• Summary
  • Contents
  • Subject index

First published in 1989 when the plight of children of alcoholics was initially brought to public attention, Working with Children of Alcoholics remains an essential tool for professionals that specifically addresses the needs of children growing up in alcoholic families. Expanding from the original highly successful handbook, the Second Edition incorporates the latest research, including Rubin's pivotal work on transcendent children, Robinson and Rhoden place alcoholism in a larger North American cultural context. They examine the effects of alcoholism in four essential family tasks: creating an identity, setting boundaries, providing for physical needs, and managing the family's emotional climate. Further,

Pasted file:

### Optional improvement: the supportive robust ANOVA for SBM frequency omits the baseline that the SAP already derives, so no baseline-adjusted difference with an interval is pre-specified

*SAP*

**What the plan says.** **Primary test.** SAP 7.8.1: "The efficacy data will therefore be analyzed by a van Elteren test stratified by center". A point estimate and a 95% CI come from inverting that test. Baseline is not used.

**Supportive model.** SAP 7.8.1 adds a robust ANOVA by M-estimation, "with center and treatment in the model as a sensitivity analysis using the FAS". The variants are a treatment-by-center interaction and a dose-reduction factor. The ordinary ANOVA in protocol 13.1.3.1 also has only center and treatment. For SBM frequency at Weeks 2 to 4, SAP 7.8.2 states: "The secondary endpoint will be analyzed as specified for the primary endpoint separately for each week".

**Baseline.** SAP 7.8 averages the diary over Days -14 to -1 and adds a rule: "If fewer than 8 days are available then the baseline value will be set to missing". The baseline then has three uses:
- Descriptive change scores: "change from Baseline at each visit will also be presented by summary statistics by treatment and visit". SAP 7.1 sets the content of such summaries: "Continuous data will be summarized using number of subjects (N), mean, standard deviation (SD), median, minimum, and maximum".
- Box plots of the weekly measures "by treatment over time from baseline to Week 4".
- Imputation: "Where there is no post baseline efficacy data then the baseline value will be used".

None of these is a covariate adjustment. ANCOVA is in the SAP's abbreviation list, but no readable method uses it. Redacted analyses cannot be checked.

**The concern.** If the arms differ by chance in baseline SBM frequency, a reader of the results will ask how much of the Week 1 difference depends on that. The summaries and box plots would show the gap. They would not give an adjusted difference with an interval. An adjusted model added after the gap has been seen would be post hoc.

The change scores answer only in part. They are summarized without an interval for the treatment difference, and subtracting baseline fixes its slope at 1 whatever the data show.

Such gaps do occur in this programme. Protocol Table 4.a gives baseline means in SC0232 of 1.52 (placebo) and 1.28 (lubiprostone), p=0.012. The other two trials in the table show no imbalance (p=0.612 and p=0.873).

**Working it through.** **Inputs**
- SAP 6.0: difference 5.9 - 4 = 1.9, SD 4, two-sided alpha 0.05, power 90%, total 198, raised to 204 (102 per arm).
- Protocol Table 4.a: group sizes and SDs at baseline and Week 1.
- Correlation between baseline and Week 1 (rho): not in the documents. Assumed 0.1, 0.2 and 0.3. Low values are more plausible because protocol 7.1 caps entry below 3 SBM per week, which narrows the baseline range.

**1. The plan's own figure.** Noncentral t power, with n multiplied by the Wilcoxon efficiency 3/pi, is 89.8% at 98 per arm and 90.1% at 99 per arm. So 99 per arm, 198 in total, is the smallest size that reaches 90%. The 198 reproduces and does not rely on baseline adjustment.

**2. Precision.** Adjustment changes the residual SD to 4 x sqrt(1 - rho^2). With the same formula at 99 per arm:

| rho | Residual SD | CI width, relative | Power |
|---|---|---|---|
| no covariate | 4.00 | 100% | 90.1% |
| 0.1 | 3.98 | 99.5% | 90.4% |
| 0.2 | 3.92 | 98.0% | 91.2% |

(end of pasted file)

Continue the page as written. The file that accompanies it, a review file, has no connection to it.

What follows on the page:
A Systems Perspective of the Family
A systems perspective of the family

The application of the family systems viewpoint is relevant to our understanding of the complexity of alcoholic families and our efforts to help children who face the fear and problems caused by parents who drink too much. Alcoholism is an integral, inseparable part of the entire family and that family's social network. Alcoholism may even be regarded as a discrete “member of the family,” as it generates family dynamics and influences family functioning through its interaction with and impact on each family member.

Because the entire family revolves around the alcoholic's behaviors, the children are often second best, and the children's problems are often invisible. A comprehensive approach to helping children of alcoholic families must ...

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